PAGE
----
If you'll recall from your grade school science lessons, a screw is a simple machine. If the hole is quite small, you might also be able to use a few wooden toothpicks. Here's how I fixed it in about four minutes for five screw holes. Oh yes, VERY worth it. Craig February 28, 9: Once super glue is frozen, it becomes a lame duck Charley I've had very good luck doing this, except that I use epoxy.
Seriously though, there's a lot of good advice here. I decided just to deal with all of the holes systematically regardless of condition. When I formerly owned two Wisner Tech Fields, I ended up using most of an entire box of toothpicks refastening those little brass wood screws that no longer tightened down in the soft mahogany wood. Bawlmer Hon posts. Dunk the skewers into the epoxy and jam them into the hole. Posted by Anonymous on Monday, March 20, I was able to just use the same hardware, which was helpful, since I don't have tons of white, hex-headed sheet metal screws in my fastener box.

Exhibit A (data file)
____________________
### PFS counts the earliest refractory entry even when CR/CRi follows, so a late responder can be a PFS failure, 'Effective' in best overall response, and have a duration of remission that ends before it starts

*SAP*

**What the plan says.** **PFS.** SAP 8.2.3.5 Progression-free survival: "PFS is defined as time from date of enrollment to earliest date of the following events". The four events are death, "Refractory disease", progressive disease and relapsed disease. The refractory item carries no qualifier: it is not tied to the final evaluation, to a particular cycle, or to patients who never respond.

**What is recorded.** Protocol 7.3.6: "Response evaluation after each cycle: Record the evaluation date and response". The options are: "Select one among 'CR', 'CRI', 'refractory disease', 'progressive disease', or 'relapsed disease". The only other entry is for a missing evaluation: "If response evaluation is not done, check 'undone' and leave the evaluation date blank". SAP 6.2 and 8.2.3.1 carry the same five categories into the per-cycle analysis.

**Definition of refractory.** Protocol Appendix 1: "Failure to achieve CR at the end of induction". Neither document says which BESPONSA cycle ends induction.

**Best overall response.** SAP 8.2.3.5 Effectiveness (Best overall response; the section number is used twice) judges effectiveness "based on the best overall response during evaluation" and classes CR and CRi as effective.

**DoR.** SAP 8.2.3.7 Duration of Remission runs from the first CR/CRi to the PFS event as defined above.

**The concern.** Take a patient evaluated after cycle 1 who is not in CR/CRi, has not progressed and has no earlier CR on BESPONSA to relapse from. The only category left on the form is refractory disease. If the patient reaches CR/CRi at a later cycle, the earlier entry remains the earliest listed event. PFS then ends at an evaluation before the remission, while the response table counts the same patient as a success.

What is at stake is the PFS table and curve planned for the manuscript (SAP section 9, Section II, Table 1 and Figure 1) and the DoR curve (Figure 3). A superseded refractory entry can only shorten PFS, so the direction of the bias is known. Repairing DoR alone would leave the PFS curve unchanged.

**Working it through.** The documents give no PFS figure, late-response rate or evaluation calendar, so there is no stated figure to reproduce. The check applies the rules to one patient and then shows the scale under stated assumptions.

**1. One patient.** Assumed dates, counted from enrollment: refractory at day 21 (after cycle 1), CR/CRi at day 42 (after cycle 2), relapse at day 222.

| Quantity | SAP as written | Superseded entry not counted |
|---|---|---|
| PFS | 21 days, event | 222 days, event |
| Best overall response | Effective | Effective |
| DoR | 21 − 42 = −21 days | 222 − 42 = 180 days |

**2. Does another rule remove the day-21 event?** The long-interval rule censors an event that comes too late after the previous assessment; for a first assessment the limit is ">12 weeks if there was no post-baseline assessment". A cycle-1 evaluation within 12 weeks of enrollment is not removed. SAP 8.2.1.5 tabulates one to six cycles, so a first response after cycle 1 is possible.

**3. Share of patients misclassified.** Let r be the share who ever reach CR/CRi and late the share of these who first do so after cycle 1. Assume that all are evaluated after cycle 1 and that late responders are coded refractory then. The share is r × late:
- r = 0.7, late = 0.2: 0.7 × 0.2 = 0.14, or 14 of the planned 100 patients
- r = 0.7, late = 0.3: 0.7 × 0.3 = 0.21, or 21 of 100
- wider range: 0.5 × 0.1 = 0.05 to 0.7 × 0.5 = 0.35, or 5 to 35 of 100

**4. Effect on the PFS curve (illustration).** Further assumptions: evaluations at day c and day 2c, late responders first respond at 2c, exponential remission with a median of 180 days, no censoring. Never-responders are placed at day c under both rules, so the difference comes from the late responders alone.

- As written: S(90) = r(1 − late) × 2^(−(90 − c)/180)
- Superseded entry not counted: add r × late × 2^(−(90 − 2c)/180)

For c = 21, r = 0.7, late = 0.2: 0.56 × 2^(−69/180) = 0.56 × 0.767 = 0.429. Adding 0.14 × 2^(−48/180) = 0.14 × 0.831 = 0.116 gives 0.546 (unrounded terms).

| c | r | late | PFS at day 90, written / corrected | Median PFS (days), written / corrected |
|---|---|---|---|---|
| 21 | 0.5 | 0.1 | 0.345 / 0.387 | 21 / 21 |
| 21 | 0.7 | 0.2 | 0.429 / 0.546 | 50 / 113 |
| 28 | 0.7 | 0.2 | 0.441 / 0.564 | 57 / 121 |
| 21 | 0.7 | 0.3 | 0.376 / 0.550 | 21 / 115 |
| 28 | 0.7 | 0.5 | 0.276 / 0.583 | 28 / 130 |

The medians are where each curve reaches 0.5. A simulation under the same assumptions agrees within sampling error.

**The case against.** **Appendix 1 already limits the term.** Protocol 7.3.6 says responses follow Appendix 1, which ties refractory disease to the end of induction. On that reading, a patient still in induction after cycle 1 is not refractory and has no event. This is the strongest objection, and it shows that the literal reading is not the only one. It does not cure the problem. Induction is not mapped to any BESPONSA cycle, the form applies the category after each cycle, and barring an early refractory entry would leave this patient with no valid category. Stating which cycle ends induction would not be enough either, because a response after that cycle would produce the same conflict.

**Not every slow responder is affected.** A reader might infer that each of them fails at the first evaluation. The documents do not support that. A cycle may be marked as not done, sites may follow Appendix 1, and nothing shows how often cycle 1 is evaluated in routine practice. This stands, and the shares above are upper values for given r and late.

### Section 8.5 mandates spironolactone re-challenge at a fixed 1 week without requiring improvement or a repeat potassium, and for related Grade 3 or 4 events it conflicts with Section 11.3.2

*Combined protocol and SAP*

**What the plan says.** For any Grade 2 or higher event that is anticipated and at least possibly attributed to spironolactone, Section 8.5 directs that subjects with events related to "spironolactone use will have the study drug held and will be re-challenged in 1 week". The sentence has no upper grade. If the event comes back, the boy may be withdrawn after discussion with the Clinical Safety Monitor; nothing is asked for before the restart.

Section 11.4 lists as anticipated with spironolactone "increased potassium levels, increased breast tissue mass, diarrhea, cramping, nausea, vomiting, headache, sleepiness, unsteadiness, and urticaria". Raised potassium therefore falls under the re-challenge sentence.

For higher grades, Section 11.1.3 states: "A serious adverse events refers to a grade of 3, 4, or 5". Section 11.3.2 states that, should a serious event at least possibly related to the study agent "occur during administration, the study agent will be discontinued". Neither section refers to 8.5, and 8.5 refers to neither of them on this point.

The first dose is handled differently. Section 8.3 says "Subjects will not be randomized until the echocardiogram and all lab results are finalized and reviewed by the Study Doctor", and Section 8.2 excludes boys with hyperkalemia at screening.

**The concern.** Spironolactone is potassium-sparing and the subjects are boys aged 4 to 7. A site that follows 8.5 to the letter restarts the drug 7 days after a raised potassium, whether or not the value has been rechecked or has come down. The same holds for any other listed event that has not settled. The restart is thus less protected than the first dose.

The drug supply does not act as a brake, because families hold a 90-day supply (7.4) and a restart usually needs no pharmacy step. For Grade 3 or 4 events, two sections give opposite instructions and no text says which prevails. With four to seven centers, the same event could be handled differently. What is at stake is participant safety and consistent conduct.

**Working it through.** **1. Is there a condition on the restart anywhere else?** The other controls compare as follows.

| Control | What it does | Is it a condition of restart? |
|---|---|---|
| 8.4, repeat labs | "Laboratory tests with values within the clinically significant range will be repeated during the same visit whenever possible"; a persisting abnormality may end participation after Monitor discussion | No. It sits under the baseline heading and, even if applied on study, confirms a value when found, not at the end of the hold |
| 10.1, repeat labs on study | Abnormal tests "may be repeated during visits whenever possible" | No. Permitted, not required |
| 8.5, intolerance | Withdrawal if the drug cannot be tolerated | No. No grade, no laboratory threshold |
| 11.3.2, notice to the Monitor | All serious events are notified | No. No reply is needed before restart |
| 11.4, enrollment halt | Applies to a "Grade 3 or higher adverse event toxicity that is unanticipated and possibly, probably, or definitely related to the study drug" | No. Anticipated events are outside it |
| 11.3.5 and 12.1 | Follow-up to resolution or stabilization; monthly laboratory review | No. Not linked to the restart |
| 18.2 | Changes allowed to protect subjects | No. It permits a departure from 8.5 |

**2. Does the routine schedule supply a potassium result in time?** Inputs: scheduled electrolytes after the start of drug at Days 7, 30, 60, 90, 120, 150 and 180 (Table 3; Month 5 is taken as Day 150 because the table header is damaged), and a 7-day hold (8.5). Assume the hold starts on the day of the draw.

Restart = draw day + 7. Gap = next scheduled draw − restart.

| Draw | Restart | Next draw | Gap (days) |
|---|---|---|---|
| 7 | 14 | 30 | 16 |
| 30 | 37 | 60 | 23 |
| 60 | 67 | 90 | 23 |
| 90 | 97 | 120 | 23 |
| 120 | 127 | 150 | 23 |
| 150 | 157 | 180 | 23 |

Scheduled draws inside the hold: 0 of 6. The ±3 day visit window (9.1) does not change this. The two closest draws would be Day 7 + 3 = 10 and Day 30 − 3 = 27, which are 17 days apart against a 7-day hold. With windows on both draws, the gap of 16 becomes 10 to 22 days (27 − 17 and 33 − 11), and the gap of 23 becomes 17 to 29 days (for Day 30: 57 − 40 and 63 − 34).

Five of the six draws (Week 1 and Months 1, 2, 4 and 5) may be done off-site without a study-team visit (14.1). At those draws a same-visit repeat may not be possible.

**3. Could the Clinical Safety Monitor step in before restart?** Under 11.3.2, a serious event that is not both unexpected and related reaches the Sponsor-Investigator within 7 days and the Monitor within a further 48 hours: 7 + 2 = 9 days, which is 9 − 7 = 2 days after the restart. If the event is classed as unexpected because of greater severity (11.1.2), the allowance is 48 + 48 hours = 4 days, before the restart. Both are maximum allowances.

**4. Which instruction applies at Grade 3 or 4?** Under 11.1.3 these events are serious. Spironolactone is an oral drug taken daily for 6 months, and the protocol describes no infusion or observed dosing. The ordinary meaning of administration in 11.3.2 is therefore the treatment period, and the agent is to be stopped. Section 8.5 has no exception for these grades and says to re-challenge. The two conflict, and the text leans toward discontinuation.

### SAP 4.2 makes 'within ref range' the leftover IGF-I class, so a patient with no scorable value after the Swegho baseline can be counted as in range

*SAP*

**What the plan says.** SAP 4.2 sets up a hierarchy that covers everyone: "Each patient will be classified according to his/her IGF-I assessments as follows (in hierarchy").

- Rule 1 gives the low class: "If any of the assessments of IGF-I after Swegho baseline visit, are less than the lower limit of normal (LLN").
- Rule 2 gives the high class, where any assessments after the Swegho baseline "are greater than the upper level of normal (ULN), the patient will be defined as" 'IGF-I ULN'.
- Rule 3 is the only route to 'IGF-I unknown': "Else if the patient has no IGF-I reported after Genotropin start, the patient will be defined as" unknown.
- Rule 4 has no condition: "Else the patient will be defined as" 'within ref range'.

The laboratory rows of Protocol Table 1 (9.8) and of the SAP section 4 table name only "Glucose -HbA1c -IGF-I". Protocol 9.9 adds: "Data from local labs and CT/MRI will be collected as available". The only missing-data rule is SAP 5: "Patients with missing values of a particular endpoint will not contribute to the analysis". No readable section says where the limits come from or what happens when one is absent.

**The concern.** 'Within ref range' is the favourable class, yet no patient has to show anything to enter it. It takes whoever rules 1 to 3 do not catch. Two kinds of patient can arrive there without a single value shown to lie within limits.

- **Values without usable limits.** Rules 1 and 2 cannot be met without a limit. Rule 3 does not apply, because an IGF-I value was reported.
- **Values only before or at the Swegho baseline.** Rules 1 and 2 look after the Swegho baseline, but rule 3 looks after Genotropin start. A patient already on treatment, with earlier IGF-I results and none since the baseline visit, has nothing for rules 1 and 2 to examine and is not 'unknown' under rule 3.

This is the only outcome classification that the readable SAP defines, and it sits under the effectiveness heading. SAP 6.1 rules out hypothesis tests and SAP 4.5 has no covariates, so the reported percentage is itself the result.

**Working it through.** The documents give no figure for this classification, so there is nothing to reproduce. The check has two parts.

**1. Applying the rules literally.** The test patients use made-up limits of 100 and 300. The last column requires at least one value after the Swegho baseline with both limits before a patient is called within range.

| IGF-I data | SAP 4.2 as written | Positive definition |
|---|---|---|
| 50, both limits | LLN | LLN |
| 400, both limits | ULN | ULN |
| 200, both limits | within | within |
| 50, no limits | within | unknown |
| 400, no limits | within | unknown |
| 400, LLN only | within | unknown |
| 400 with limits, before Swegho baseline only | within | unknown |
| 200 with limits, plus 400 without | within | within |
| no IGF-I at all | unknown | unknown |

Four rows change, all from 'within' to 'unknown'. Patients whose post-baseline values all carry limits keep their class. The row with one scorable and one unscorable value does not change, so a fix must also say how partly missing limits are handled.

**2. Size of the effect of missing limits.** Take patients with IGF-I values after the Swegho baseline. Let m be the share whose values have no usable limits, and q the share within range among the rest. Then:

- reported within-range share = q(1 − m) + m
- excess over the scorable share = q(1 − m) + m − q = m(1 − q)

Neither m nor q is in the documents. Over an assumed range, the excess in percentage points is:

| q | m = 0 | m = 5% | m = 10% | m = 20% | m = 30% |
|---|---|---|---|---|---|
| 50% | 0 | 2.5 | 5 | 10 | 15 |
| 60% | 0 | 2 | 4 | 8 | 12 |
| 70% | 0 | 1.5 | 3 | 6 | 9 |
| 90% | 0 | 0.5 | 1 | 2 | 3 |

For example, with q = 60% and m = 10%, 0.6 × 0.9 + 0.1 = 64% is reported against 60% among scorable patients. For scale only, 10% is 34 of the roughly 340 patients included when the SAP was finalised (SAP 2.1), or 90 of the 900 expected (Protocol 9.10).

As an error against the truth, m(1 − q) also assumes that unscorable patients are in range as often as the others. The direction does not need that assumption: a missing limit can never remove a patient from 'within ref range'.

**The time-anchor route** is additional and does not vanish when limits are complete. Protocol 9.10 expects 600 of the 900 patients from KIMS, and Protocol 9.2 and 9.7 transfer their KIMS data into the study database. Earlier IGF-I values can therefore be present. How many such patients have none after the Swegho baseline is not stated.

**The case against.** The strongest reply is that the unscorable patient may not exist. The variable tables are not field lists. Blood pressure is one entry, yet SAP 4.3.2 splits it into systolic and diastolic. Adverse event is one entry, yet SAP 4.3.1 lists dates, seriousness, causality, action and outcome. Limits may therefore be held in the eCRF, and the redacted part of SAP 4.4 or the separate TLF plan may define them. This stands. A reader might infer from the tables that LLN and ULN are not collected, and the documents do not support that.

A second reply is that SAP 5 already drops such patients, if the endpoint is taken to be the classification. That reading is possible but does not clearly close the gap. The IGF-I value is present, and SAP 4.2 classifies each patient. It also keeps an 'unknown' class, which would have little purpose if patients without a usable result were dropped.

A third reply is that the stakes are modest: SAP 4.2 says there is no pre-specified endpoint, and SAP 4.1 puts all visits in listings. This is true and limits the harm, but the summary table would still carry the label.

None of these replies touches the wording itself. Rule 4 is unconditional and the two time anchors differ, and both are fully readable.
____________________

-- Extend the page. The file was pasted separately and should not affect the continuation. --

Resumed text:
Filling worn screw holes [Archive] - Yachting and Boating World Forums
Now simply remove as in 5 with a socket wrench. Test fit the bolt in its hole. Grumpy, those are called "speed nuts". You might also be limited by the thickness of the material that the screw goes into, preventing you from using a longer screw. These are not fixes for a striped screw. What to do when your home smells like smoke? It is just too crumbly to hold a screw.
Yes, Bohdan's method is the way to go. The screws are located in the back securing the black metal cover. Otherwise glue some slivers of wood into the holes - again with epoxy. I generally use the same or similar type of wood and cut slightly tapered plug to fill the hole. I would use Rawplug Woodfiller available from B7Q etc.